Advanced Fuel Concepts

Recycling CO2 into Sustainable Hydrocarbon Fuels: Electrolysis of CO2 and H2

Sustainable Energy Conversion Technologies with Integrated Carbon Capture, Utilization, and Storage (CCUS)

 

Recycling CO2 into Sustainable Hydrocarbon Fuels: Electrolysis of CO2 and H2O

Great quantities of hydrocarbon fuels will be needed for the foreseeable future, even if electricity based energy carriers begin to partially replace liquid hydrocarbons in the transportation sector. Fossil fuels and biomass are the most common feedstocks for the production of hydrocarbon fuels. However, using renewable or nuclear energy, carbon dioxide and water can be recycled into sustainable hydrocarbon fuels in a non-biological process. Renewable/nuclear energy sources, as heat, electricity, or light, can drive the splitting of CO2 and H2O to reverse the process of combustion. Gasoline, diesel, or other hydrocarbons or alcohols can be produced and can directly substitute into the existing infrastructure and vehicles. Capture of CO2 from the atmosphere (a technology pioneered in our research group) would enable a closed-loop fuel cycle. These CO2-recycled fuels would therefore be carbon-neutral. When produced using solar energy, the fuel cycle would be similar to that of biofuels. However, since the fuels are produced in a non-biological process, they would not share the disadvantages of biofuels in terms of land use, resource use, interference with food supplies, and other impacts to the environment and biosphere.

The purpose of this work is to develop critical components of a system that recycles CO2 into liquid hydrocarbon fuels. We have examined the concept at several scales, beginning with a broad scope analysis of large-scale sustainable energy systems and ultimately studying electrolysis of CO2 and H2O in high temperature solid oxide cells as the heart of the energy conversion via a number of micro- and nano-scale experimental studies.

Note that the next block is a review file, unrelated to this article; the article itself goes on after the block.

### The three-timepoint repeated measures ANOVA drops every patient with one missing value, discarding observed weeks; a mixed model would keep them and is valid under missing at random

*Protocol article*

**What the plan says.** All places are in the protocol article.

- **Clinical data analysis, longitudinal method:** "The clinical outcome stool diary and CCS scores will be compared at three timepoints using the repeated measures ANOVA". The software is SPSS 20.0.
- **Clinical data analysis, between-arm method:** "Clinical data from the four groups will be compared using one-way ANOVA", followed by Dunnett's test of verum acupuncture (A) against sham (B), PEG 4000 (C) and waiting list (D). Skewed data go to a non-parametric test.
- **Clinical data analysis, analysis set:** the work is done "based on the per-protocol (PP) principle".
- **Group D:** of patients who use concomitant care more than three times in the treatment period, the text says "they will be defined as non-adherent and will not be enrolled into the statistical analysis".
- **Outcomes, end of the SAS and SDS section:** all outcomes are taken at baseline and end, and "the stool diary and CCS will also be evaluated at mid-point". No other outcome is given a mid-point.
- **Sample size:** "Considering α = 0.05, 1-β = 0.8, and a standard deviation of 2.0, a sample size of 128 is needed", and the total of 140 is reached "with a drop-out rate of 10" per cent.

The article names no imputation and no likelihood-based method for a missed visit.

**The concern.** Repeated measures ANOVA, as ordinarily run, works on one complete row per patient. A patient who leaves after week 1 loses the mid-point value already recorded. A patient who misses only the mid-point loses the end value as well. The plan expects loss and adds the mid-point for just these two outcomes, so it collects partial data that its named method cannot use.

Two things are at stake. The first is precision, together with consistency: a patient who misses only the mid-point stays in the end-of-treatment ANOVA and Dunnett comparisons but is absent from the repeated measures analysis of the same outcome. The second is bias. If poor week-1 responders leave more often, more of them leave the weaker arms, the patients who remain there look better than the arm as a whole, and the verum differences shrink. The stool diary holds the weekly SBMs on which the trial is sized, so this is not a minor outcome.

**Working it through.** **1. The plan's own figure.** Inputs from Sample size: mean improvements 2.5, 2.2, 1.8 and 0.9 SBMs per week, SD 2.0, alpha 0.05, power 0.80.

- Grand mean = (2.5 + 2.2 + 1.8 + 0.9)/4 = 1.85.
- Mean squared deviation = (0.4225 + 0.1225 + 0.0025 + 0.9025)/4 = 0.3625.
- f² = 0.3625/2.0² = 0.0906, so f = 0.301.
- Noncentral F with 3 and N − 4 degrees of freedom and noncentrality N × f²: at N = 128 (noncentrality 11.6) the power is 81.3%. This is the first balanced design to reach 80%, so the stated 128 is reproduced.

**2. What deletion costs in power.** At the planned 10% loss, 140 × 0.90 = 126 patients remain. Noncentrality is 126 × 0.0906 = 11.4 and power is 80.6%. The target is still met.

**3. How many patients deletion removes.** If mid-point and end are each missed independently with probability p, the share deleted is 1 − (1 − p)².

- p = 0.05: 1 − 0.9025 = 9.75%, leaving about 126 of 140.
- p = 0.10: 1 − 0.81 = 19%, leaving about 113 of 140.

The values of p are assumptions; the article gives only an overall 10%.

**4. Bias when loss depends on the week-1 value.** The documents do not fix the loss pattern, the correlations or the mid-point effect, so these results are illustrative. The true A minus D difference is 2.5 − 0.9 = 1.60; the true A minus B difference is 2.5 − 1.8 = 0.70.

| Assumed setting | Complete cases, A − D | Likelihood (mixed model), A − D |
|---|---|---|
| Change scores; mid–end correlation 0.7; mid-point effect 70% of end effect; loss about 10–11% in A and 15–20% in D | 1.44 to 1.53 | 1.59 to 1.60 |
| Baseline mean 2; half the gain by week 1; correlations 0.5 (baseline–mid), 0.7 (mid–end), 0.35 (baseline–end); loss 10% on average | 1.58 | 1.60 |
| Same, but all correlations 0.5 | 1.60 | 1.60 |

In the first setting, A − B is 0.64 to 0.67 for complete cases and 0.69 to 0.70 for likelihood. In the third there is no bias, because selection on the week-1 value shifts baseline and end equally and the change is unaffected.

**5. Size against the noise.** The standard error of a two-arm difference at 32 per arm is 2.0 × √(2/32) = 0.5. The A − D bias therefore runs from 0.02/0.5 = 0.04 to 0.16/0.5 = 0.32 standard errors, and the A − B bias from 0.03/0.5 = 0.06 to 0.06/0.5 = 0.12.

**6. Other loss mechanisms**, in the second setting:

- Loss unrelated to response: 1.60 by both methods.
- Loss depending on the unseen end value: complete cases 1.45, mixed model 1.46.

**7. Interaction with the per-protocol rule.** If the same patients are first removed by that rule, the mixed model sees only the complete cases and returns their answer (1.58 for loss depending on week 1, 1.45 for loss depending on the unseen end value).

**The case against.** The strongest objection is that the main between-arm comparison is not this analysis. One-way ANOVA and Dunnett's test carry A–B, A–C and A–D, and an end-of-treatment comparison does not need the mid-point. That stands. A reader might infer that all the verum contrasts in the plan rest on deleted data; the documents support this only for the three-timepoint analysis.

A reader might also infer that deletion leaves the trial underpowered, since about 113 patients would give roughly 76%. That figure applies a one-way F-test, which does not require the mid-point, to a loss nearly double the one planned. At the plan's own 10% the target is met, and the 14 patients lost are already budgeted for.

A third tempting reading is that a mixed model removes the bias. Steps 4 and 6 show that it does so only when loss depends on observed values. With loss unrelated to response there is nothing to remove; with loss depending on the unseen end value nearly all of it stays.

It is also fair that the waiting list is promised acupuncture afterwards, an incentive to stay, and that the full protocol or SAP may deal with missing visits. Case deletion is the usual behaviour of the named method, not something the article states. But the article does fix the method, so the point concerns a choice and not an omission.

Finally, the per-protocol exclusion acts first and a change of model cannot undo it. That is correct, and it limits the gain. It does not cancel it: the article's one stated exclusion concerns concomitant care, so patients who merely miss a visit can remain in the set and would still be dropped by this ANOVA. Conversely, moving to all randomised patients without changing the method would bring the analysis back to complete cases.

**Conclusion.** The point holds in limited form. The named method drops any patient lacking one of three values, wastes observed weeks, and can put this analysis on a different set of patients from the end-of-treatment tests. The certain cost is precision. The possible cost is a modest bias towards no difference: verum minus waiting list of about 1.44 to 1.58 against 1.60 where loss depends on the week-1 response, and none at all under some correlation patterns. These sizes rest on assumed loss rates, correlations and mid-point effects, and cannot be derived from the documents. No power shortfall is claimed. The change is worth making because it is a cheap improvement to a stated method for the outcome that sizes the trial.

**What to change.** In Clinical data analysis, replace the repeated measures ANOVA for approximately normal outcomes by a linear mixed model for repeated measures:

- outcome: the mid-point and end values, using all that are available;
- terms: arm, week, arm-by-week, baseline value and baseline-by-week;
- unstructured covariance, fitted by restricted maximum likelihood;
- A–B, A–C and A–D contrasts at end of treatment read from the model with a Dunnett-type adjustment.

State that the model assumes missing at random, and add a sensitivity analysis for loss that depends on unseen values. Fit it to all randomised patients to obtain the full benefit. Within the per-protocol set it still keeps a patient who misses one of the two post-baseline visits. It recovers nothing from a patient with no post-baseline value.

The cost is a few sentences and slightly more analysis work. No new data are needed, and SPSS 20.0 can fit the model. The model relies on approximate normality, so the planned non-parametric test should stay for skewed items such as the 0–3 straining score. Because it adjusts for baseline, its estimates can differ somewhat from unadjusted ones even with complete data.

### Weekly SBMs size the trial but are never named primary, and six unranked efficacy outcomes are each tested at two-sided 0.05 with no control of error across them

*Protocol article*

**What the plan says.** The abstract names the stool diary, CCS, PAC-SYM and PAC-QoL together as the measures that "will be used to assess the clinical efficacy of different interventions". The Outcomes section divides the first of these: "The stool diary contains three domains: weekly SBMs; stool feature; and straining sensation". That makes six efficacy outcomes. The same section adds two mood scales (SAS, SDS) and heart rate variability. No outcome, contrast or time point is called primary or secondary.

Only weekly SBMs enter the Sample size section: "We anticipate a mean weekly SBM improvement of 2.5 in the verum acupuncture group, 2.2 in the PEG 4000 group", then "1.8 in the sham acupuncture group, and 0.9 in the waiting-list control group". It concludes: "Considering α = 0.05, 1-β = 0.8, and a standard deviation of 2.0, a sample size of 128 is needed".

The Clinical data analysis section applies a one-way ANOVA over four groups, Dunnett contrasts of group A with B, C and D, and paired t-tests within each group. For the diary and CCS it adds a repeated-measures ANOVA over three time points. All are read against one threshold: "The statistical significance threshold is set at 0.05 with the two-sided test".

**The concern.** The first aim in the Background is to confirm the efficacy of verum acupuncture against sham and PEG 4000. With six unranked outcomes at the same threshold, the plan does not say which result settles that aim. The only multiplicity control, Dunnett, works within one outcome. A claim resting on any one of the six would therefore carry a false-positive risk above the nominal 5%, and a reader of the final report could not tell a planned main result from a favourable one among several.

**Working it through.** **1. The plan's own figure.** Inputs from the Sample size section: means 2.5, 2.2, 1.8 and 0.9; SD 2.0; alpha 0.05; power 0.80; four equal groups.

A process to produce such fuels has three stages: (1) CO2 capture, (2) storage of the renewable/ nuclear energy as chemical energy by dissociation of CO2 and/or H2O, and (3) fuel synthesis using the dissociation products. Dissociation by electrolytic methods – low-temperature or high-temperature electrolysis – is currently the most feasible. We identified a process based on high temperature co-electrolysis of CO2 and H2O to produce syngas (CO/H2 mixture) as a promising method. High temperature electrolysis makes very efficient use of electricity and heat (near-100% electricity-to-syngas efficiency), provides high reaction rates, and the syngas produced can be catalytically converted to hydrocarbons in well-known fuel synthesis reactors (e.g. Fischer-Tropsch).

 

Figure 1. Diagram of the envisioned closed-loop fuel cycle. CO2 is recycled into hydrocarbon fuels in a process based on: capturing CO2 from the atmosphere, co-electrolysis of CO2 and H2O in a solid oxide cell to yield syngas (CO/H2 mixture), and catalytic fuel synthesis from the syngas.